Telomere length control is critical for cellular lifespan and tumor suppression. Telomerase is transiently activated in the inner cell mass of the developing blastocyst to reset telomere reserves. Its silencing upon differentiation leads to gradual telomere shortening in somatic cells. Here, we report that transcriptional regulation through cis-regulatory elements only partially accounts for telomerase activation in pluripotent cells. Instead, developmental control of telomerase is largely driven by an alternative splicing event, centered around hTERT exon-2. Skipping of exon-2 triggers hTERT mRNA decay in differentiated cells, and conversely, its retention promotes telomerase accumulation in pluripotent cells. We identify SON as a regulator of exon-2 alternative splicing and report a patient carrying a SON mutation and suffering from insufficient telomerase and short telomeres. In summary, our study highlights a critical role for hTERT alternative splicing in the developmental regulation of telomerase and implicates defective splicing in telomere biology disorders.

2:10 PM

CRL4-AMBRA1 mediates the degradation of D-type cyclins to induce G1 arrest upon DNA damage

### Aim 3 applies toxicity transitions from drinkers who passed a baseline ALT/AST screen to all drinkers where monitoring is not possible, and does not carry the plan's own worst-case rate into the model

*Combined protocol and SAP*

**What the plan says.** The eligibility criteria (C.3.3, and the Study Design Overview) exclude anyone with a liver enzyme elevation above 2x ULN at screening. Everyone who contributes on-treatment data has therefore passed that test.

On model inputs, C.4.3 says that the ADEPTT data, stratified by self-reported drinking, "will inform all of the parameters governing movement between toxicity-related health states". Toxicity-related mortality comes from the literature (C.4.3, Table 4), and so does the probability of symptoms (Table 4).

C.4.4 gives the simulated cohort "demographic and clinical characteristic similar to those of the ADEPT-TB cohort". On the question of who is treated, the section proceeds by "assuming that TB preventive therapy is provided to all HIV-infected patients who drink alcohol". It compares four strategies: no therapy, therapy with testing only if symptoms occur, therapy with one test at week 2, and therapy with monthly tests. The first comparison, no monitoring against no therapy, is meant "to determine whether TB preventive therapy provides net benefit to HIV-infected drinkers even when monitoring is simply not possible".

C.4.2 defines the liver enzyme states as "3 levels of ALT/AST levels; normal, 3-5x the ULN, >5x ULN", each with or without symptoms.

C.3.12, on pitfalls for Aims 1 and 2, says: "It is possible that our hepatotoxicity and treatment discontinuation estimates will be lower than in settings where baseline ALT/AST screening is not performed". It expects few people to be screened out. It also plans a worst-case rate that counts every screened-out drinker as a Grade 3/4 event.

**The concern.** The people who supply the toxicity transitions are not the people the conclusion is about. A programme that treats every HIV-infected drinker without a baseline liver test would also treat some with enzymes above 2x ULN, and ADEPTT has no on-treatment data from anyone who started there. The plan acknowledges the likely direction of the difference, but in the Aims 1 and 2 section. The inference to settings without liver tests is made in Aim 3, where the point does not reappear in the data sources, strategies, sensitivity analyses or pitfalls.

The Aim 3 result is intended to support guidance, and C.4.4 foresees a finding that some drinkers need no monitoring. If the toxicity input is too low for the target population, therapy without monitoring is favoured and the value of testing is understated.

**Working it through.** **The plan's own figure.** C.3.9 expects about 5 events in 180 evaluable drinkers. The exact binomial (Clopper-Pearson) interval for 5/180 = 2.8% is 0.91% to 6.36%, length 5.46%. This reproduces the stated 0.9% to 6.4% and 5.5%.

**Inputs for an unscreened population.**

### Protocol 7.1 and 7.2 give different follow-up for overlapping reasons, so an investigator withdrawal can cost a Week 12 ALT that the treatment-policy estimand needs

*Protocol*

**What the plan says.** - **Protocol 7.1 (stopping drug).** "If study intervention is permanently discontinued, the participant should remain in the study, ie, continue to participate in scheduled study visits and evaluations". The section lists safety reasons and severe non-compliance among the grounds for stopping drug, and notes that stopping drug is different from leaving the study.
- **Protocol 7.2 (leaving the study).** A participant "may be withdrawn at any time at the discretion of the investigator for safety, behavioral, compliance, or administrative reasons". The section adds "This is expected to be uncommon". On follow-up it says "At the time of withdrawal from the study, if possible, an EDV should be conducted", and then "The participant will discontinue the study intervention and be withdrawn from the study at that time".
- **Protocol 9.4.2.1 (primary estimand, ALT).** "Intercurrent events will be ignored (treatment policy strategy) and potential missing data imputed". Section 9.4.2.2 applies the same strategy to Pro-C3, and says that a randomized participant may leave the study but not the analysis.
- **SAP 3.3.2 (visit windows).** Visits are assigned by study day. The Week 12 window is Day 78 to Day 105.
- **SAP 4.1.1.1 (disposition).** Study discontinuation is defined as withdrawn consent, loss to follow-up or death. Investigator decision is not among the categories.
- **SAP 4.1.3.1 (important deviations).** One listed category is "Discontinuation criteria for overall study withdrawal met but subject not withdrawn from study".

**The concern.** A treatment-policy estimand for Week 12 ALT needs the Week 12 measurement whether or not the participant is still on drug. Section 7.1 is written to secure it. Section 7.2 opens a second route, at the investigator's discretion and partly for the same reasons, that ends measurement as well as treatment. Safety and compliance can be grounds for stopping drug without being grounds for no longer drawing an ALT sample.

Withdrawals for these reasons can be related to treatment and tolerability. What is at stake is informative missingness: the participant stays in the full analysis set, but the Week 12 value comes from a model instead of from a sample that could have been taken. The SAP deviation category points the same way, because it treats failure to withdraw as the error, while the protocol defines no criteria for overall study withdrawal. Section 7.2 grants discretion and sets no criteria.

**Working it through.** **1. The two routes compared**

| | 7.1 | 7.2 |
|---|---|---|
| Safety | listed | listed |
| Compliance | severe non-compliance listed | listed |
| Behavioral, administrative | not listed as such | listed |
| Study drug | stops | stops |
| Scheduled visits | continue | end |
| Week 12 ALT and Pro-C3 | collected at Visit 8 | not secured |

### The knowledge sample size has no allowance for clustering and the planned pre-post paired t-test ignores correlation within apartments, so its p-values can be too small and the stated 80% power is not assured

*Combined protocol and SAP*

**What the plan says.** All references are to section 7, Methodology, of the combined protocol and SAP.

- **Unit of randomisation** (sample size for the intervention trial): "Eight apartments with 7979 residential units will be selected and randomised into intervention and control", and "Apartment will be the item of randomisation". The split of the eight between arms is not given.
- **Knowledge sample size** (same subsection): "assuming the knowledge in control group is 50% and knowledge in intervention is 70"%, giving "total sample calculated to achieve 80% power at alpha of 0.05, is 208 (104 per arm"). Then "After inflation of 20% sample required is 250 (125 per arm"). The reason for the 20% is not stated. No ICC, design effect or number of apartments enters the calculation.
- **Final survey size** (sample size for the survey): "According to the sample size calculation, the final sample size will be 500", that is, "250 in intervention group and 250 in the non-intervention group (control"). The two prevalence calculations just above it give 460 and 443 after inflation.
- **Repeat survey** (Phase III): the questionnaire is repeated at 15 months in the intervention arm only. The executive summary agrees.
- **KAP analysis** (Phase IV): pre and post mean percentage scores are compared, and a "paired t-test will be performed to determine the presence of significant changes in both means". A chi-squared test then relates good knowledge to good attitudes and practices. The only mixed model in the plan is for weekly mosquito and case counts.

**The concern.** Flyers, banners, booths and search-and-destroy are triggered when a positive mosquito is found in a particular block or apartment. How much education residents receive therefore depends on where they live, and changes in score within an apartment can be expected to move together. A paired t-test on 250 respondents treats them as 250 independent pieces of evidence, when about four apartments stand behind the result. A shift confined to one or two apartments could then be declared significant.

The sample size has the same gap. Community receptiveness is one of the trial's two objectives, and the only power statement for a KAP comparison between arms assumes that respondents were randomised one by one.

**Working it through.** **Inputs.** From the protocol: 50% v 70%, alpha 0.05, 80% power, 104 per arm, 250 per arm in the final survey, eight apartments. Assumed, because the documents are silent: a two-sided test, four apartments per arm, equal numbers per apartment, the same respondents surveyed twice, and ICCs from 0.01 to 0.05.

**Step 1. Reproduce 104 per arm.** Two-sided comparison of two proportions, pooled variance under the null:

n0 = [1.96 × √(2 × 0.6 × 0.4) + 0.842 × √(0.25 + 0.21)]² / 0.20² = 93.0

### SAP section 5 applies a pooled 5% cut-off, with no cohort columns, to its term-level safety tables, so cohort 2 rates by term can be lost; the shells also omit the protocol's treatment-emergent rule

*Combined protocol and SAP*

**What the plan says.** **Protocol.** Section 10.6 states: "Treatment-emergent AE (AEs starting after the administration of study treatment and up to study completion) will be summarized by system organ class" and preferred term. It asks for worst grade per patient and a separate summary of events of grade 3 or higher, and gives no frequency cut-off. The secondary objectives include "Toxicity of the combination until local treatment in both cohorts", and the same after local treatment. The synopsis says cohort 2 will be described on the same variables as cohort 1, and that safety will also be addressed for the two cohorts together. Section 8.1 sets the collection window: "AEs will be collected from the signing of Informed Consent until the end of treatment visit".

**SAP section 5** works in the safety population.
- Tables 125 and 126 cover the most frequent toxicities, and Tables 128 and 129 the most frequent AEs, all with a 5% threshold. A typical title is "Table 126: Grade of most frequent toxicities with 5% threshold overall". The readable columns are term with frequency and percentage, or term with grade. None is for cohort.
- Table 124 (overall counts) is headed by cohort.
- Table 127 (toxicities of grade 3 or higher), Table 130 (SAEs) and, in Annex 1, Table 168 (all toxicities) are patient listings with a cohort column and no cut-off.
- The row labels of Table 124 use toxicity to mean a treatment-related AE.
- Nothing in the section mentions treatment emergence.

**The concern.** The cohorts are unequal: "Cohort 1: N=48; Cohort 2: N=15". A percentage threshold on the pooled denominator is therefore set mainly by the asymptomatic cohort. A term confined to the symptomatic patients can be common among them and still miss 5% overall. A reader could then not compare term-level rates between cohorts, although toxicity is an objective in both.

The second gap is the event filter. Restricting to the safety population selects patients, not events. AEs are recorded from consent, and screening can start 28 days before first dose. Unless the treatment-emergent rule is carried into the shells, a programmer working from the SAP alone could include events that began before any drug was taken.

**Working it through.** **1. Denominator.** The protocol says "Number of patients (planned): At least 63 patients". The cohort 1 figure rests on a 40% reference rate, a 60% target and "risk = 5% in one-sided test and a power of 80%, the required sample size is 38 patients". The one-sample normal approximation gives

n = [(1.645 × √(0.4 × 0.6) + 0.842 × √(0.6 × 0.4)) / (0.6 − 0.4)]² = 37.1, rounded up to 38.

Speaker

Michele Pagano, MD
NYU Langone Medical Center
2:40 PM

A DNA Repair Helicase Dampens Checkpoint Signaling via Modulating RPA Chromatin Association

Speaker

Nalini Dhingra, PhD
Memorial Sloan Kettering Cancer Center

DNA damage checkpoint signaling elicits numerous cellular changes to cope with genotoxic stress. However, hyperactivated checkpoint signaling is detrimental to growth by inducing persistent cell-cycle arrest. Checkpoint dampening is essential to counter this effect, but its underlying mechanisms are not fully understood. The DNA repair helicase Srs2 is implicated in avoiding checkpoint hyperactivation in budding yeast via unknown mechanisms. Here we show Srs2 dampens checkpoint signaling during DNA break induction by removing a key checkpoint sensor complex RPA from chromatin. RPA has strong affinity to single strand DNA (ssDNA), a common source of genotoxic stress, and RPA-ssDNA filament is a ubiquitous trigger for checkpoint signaling. Antagonism between Srs2 and RPA is supported by numerous suppressive interactions between their mutants. Importantly, moderately reducing RPA binding to ssDNA rescues persistent checkpoint signaling, genotoxic sensitivities, and growth defects caused by lacking Srs2 and its helicase activity. Moreover, Srs2 and its helicase activity are required for curbing RPA accumulation on chromatin, and this requirement is bypassed by reducing RPA-ssDNA binding capacity. Finally, we show that Srs2 regulation of RPA is distinct from its role in recombinational repair. We propose that Srs2 has a DNA repair-independent role in checkpoint dampening via promoting RPA recycling from chromatin and this role is critical for cell survival upon genotoxic stress.